19/08/2020 11:06 AM IST | Updated 19/08/2020 12:15 PM IST

Between FIR And Arrest, UP’s Journalists Fight To Survive

A UP journalist in eastern UP said, “Our fear psychosis is complete.”

Anushree Fadnavis / reuters
Members of the media protest against the arrest of journalists for allegedly posting defamatory content on social media against CM  Yogi Adityanath on June 10, 2019 in New Delhi. 

NEW DELHI — A, a Hindi journalist in Uttar Pradesh, knew that a report he had filed on how migrant workers had fled a quarantine facility in Uttar Pradesh could trigger an FIR or get him arrested in the middle of the coronavirus pandemic. 

He did it anyway. 

Yet, instead of a visit from the local constabulary — as is common in Chief Minister Yogi Adityanath’s regime — A received a phone call from the concerned district magistrate who was dreading a shouting from the Chief Minister Yogi. 

The DM, A said, half scolded and half pleaded with him against reporting these failures, citing the tremendous pressure, the enormity of the challenge, and the lack of time and resources that officers were contending with. 

A, who like many journalists in UP risks arrest for doing his job, has come to believe that after three years of the “FIR culture” in the state, bureaucrats and police officers serving in the districts have become some of the main proponents of silencing the media by fear or favour  in order to protect themselves. The present dispensation’s endorsement of encounter killings, A said, had made the police more arrogant and disdainful of the law than ever before. 

If he did not work for a mainstream publication with the resources to back him, A is sure the DM would have booked him for writing the migrant workers story. 

“In even smaller districts like Farukkabad, Fatehpur, the DMs completely control journalists,” A said in a recent phone interview. 

“The FIRs are a huge pressure building tactic. It now seems like loose currency in the hands of the IPS and IAS. It is a stress that we have to live with. By the time I contact my office, and the matter reaches the headquarters, the damage has been done.”

“The UP Police have never believed in the law. Now, the UP Police have lost all fear. Vikas Dubey is an example of that,” he said, referring to a gangster from Kanpur, who was shot dead by the UP Police while he was in custody. 

The state of the media in UP was once again in the limelight on Monday when the UP Police arrested journalist Prakash Kanojia for allegedly tweeting a screenshot of a morphed version of a Facebook post on the Ram Temple by a self appointed leader of Hindus in Lucknow, Sushil Tiwari, who started promoting his “Hindu Army,” last year.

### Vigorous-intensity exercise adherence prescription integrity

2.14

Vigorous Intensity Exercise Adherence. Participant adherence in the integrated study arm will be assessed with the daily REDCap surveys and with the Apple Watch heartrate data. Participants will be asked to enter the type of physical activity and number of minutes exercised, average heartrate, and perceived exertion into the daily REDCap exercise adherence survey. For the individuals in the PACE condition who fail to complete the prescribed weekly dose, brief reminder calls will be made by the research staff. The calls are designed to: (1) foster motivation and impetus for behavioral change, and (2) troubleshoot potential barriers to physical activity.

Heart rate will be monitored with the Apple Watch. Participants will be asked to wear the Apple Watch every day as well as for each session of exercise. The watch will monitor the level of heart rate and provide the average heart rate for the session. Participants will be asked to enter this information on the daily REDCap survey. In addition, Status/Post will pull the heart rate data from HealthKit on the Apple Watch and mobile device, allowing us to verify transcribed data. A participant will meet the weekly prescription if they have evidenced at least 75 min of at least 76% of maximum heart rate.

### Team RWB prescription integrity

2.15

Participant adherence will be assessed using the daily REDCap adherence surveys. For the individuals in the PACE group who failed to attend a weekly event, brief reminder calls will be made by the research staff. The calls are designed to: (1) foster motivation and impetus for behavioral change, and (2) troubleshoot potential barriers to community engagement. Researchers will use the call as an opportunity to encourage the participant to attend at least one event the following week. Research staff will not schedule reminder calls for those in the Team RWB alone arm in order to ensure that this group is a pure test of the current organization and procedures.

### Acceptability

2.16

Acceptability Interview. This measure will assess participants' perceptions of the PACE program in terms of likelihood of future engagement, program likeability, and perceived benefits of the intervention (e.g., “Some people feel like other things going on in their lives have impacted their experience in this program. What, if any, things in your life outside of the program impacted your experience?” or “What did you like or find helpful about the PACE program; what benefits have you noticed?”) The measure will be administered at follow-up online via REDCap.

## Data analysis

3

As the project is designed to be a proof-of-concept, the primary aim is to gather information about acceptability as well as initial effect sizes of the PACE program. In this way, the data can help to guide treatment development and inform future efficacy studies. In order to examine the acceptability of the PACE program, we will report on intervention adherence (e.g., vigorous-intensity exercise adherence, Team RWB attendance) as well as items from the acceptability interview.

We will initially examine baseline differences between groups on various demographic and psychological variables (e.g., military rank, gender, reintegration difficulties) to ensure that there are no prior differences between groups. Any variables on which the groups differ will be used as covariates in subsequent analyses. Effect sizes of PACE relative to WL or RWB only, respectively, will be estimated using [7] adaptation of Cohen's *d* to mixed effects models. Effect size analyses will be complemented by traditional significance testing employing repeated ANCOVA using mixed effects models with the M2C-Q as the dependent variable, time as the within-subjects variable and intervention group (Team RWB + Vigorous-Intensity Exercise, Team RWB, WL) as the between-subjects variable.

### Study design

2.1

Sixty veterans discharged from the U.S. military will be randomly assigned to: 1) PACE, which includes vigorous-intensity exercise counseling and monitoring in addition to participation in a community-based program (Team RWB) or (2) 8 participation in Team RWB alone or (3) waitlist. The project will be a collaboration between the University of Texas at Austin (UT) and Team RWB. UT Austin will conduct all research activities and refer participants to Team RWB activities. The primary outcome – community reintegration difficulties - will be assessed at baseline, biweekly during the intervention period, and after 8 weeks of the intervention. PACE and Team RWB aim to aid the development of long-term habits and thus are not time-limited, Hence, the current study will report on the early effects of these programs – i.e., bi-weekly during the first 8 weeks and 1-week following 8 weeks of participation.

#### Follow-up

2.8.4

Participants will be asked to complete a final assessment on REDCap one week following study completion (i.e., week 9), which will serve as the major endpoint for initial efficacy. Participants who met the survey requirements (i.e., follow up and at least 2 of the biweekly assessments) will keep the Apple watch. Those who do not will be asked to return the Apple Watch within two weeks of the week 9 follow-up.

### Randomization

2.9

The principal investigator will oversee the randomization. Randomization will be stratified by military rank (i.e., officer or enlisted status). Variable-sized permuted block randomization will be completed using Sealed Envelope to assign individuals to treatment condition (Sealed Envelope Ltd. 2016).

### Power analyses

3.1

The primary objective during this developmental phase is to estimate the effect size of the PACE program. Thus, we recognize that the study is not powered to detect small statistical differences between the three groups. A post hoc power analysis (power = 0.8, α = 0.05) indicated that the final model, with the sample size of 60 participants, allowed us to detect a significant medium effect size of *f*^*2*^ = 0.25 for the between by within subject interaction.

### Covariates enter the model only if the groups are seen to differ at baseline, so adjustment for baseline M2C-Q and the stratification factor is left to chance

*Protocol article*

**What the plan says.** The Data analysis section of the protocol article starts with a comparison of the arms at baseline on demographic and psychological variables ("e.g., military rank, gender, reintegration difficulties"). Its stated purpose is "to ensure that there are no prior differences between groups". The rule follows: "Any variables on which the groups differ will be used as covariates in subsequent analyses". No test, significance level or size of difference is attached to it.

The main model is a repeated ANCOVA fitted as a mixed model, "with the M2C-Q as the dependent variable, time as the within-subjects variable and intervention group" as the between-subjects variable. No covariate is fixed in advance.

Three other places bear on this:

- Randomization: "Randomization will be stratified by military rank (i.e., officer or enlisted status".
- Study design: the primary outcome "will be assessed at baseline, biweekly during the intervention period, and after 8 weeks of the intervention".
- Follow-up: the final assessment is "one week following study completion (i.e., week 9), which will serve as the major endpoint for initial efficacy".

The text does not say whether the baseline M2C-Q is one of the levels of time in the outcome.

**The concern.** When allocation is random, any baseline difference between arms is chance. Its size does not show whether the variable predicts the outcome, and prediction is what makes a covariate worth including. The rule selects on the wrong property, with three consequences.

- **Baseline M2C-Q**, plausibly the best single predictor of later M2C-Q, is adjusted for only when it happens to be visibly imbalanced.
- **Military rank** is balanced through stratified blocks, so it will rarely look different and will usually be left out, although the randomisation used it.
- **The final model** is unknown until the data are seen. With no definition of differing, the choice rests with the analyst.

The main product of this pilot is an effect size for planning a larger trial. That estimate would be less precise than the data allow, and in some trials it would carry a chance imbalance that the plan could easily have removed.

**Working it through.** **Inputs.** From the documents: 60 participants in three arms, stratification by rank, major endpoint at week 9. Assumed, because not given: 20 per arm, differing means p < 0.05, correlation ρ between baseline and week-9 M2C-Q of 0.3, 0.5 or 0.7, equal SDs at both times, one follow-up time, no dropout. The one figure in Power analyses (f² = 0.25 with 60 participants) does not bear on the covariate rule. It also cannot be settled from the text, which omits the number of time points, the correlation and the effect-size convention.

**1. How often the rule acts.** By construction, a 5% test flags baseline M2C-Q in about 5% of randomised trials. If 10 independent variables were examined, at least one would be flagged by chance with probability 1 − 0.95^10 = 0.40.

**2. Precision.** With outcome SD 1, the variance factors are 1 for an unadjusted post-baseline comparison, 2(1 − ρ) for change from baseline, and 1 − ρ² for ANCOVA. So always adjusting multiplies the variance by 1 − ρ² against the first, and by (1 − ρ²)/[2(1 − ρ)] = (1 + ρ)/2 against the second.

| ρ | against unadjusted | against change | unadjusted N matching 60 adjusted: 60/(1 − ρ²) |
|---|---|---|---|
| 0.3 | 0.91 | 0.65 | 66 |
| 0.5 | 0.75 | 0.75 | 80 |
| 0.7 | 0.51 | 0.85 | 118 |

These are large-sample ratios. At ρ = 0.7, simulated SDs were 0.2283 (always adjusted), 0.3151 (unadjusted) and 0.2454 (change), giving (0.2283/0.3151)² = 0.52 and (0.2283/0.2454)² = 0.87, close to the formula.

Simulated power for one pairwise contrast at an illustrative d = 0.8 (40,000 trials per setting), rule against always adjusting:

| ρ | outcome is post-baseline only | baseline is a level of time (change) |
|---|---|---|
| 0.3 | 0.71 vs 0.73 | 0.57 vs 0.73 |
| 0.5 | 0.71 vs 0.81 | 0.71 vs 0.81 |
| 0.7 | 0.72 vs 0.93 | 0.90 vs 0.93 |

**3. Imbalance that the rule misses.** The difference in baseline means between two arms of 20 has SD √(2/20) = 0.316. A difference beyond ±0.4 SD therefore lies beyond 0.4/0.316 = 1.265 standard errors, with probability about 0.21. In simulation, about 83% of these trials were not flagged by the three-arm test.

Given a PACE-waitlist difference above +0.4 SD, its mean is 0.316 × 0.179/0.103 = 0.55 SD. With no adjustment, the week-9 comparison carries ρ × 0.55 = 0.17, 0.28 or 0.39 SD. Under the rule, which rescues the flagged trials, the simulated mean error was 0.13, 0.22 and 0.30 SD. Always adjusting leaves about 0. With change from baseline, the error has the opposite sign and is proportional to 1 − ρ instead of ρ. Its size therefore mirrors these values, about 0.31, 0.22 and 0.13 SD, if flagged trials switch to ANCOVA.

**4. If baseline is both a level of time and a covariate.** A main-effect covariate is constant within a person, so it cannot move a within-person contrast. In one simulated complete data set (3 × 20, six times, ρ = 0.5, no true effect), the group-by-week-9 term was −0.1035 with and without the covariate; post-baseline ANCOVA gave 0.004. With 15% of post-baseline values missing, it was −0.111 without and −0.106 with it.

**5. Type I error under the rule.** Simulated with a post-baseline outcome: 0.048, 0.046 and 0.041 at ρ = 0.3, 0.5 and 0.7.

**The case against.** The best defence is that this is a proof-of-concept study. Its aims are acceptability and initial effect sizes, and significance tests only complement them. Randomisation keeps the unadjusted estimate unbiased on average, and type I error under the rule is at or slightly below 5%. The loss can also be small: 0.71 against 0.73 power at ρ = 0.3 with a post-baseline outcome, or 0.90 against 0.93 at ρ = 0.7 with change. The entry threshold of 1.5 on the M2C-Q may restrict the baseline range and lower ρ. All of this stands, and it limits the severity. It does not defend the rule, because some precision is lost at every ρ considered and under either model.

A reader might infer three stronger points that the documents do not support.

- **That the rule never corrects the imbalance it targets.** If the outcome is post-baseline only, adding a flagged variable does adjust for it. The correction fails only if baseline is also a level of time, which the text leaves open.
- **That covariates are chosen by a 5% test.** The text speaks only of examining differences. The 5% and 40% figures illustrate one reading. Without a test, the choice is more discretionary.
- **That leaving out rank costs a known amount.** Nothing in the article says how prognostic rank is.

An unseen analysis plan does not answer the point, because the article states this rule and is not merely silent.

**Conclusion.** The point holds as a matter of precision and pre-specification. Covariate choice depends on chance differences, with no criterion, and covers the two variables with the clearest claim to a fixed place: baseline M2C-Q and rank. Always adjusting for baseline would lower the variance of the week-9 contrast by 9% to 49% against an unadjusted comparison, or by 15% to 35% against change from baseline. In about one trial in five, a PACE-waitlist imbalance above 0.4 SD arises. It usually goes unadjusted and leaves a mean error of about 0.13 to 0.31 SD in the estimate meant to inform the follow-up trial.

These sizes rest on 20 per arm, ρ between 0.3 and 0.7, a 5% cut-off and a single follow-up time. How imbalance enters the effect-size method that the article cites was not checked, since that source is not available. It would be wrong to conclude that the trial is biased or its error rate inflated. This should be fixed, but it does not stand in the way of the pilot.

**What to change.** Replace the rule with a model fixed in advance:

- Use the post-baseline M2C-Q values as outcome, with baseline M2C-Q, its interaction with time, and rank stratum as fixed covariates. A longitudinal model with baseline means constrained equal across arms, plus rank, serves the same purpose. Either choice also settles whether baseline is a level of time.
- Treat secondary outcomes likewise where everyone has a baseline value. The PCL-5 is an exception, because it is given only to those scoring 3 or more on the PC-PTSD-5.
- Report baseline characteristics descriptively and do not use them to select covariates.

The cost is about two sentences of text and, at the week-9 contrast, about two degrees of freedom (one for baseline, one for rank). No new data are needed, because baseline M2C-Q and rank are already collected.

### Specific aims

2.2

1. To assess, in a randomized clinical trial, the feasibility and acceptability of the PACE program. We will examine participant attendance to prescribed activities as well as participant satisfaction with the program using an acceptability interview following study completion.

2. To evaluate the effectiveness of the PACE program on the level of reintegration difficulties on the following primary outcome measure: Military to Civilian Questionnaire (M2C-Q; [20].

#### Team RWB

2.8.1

Kanojia was booked for “promoting enmity” between communities. This is the second time that Kanojia has been arrested from his home in Delhi. Last year, Kanojia was arrested for tweeting a video of a woman who said she wanted to marry CM Adityanath along with a comment. He was lodged for four days in Lucknow central jail and released on bail after the Supreme Court intervened. Earlier this year, in April, the UP Police registered an FIR against him for making “objectionable remarks” about Prime Minister Narendra Modi and CM Adityanath on social media.

A, who has reported the rise and fall of other political parties in UP, said they were all guilty of intimidating the media, but not to the extent of the extent of the BJP because the Hindu nationalist party relied almost entirely on perception. 

“They do not want reporters to write a single negative thing about UP. Perception is a question of survival for the BJP. So, they shoot the messenger,” he said. “The UP Police machinery is also highly sensitive about what is circulated on Whatsapp.” 

While ticking off some of the FIRs lodged against journalists in UP since last year, B, an independent journalist in UP, said, “Our fear psychosis is complete. ”

They do not want reporters to write a single negative thing about UP. Perception is a question of survival for the BJP.

A lot worse 

India has ranked poorly in any international survey on press freedom for a long time. In addition to the persecution by the state, reporters who have tried reporting on different kinds of illegal mining, the Maoist insurgency or the Kashmir conflict have been killed by the mafia, Maoists and militants. Shubham Mani Tripathi, who was reporting on the sand mafia in UP’s Unnao district, was shot and killed in June. 

India dropped further in the press freedom rankings after the BJP-led by Narendra Modi swept to power in 2014, and journalists critical of the religious polarisation and despotism that followed were suddenly vulnerable. The situation for journalists in UP went from bad to worse when a BJP government took over in 2017 and unleashed a barrage of FIRs against its critics. In September 2019, nine journalists were booked in 15 days. 

One of the more shocking FIR was against Pawan Kumar Jaiswal, who was booked for criminal conspiracy for making a video of a government-run primary school students eating salt and roti in Mirzapur. The DM of Mirzapur had justified the FIR, stating, “You are a print-media journalist. You could have clicked a photograph if you had felt that something wrong is taking place and publish it. But he did not do this, and hence, his role seems to be suspicious.”

The coronavirus pandemic has only exacerbated the tendency to lash out against reporters exposing failures all over the country. 

In June, The Rights and Risk Analysis Group reported that 55 Indian journalists had faced arrests, FIRs, summons, show cause notices, physical assaults, destruction of property, and assaults, and the highest number (11) were from UP. 

Jailed during corona 

B, an independent Hindi-language journalist in UP, recalled that when  journalists Vijay Vineet and Manish Mishra reported that the Mushara community in Varanasi  — Prime Minister Narendra Modi’s constituency — was eating grass, the DM had responded with a photograph of himself and his son eating “ankari grass,” (wild pulses) saying that it was not grass. The DM sent the Hindi-language journalist and the Editor-in-chief of his publication a notice to retract the story. Vineet stood by his reporting, stating, “I have all the photos and videos related to the report, which I have sent to the DM. The condition of Musahars in Koiripur village has been very poor for the last three to four days.”